Three Cups of Tea – Young Reader’s Edition – Greg Mortenson and David Oliver Relin, copyright 2009.
Publisher: Puffin Books
Source: Personal Collection – Purchased New
Reason for Reading: August Social Justice Challenge
This was the last of four books that I read for the August Social Justice Challenge. I was a bit leery going into the Young Reader’s Edition of the book, because I was worried I might feel I was missing out on key parts of the story. There were a couple of occasions where it seemed like the writing had been over simplified for the younger audience, but those parts were the exception, not the rule. I had seen the original version of Greg Mortenson’s book at Indigo-Chapters I don’t know how many times and never bothered to pick it up. I wish I had known what an inspiring read I was missing out on. I may yet pick it up and read it too.
In 1993, Mortenson made a failed attempt to climb the world’s second tallest mountain K2 in Pakistan. On his descent, he became lost when he was separated from his friends and wound up wandering into the village of Korphe. This accidental turn of events would forever change Greg’s life and those of many Pakistani and Afghani villagers throughout the region. The people of Korphe, unaccustomed to visitors, took Greg in and made him at home. Greg was overwhelmed by their hospitality and spent an unspecified amount of time recuperating in the village. During his stay, he saw first-hand the hardship these people faced on a daily basis. What struck him the most was the town’s school, or lack thereof.
“When the song ended, they sat down in the dirt and began writing out their multiplication tables. A few, like Jahan, had slates on which they wrote with sticks dipped in mud. The rest scratched in the dirt with sticks. ‘Can you imagine a fourth-grade class in America, alone, without a teacher, sitting there quietly and working on their lessons?’” Page 17, Three Cups of Tea – Young Reader’s Edition
Unlike so many climbers who made promises before him, Greg kept his promise and built a school for Korphe. Then he built a school for Kuardu. Then he built schools all across Pakistan. All in all, Greg Mortenson and the Central Asia Institute built over sixty schools in the country and just one year after the 9/11 attacks, he began building schools in neighbouring Afghanistan. Along the way, the mishaps that befall Greg as extraordinary, from losing his job and girlfriend in the US and having his building materials stolen to being shot at in Afghanistan and kidnapped in Waziristan. This is the stuff legends are made of.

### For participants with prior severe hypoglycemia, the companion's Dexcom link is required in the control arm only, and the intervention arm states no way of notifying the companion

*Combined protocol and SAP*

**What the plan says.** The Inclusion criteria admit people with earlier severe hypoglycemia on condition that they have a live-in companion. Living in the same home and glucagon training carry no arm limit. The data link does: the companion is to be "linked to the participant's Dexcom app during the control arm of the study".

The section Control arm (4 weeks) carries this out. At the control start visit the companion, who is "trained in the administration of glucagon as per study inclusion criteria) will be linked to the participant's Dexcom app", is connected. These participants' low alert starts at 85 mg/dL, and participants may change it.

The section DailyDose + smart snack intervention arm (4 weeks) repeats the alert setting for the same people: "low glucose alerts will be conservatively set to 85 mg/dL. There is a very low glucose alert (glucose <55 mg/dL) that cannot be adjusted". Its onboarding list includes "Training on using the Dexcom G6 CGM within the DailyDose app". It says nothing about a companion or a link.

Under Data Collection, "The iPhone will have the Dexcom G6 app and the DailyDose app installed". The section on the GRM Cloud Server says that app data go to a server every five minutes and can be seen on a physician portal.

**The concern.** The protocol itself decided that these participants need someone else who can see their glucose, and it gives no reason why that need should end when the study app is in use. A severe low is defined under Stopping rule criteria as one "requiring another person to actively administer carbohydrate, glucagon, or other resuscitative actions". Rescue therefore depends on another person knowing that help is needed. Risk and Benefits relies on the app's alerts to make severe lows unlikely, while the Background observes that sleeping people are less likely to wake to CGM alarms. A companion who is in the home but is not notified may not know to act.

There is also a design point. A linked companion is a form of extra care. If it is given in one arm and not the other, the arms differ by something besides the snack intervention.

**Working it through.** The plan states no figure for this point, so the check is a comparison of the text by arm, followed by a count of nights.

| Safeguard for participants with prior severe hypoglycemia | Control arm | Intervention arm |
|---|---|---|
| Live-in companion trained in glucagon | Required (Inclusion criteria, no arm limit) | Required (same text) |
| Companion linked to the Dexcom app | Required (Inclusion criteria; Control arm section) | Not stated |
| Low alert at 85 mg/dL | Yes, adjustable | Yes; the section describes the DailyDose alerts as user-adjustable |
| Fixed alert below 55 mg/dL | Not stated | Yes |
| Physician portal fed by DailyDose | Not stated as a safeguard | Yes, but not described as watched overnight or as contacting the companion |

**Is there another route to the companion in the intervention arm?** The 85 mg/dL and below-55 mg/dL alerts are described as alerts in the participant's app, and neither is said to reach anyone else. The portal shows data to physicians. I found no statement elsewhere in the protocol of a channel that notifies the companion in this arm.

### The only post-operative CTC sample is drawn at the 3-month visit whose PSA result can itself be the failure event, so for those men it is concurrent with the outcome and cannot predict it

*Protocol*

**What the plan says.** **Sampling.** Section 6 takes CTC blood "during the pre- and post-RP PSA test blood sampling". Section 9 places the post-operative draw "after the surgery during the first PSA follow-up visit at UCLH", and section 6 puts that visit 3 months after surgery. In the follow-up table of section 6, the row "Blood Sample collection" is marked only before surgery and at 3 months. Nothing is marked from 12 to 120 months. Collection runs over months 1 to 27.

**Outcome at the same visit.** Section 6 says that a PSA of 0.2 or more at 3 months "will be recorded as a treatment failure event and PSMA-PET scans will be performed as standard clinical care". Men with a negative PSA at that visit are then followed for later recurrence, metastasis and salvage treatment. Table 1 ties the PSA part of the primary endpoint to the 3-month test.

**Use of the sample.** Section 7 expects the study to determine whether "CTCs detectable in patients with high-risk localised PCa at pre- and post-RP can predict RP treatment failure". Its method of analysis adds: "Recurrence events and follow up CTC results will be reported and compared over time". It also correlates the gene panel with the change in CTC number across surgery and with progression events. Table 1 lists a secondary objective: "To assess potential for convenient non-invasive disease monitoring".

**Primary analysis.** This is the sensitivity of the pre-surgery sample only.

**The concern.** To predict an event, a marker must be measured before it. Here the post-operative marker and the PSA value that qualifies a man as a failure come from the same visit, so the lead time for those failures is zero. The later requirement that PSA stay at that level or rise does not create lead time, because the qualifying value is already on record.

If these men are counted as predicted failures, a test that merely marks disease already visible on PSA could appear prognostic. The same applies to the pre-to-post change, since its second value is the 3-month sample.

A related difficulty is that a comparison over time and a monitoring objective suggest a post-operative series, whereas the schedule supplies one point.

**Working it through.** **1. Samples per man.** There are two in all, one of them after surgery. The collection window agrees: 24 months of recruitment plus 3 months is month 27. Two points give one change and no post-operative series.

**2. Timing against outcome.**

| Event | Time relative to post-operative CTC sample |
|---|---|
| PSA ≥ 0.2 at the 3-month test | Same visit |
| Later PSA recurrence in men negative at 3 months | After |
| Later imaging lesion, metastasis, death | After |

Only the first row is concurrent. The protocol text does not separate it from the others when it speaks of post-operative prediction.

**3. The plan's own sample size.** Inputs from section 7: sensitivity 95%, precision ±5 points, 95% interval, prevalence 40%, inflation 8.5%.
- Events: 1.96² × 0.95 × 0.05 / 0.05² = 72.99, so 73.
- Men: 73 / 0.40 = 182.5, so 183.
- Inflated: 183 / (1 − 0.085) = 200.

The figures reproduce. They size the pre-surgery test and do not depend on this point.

In the back of the book, there was a quite lengthy Q&A section with Amira Mortenson, Greg’s twelve-year-old daughter, in which she answers questions about the work she has done with her father. I just skimmed through the section, but she appears to be quite precocious and has evidently been very involved in the charity work.
I greatly admire what Greg Mortenson is doing in Central Asia, building schools and promoting peace through education. What I liked the most was Greg’s courage to stand up for Muslims immediately after the September 11th attacks. He describes how he received all kinds of hate mail from people in the United States when, in the weeks and months following the attacks, he tried to make people see the other faces of Islam. Having worked in some of the most dangerous areas in the region, Greg knew what kind of dangerous people were lurking in some areas of Pakistan and Afghanistan. What he also knew, was that those people were in the minority. He asked Americans to consider the victims of the region and to see that “the difference between becoming a good local citizen and a terrorist could be an education.” It was after reading these and similar words spoken by Mortenson towards the end of this book that have given me the greatest admiration for the man and his fight to educate children, especially girls, in Pakistan and Afghanistan. I am anxiously awaiting the paperback release of Greg’s latest book Stones into Schools.
I am happy that this ended up being the last book I read for the August Social Justice Challenge. I had been racking my brain trying to think of something I could do to make some small difference for the cause of Illiteracy in Education. After reading Greg’s story, I knew I had found my answer. Earlier this week I made a donation to the Central Asia Institute. I know where my money is going and I know it will make a difference.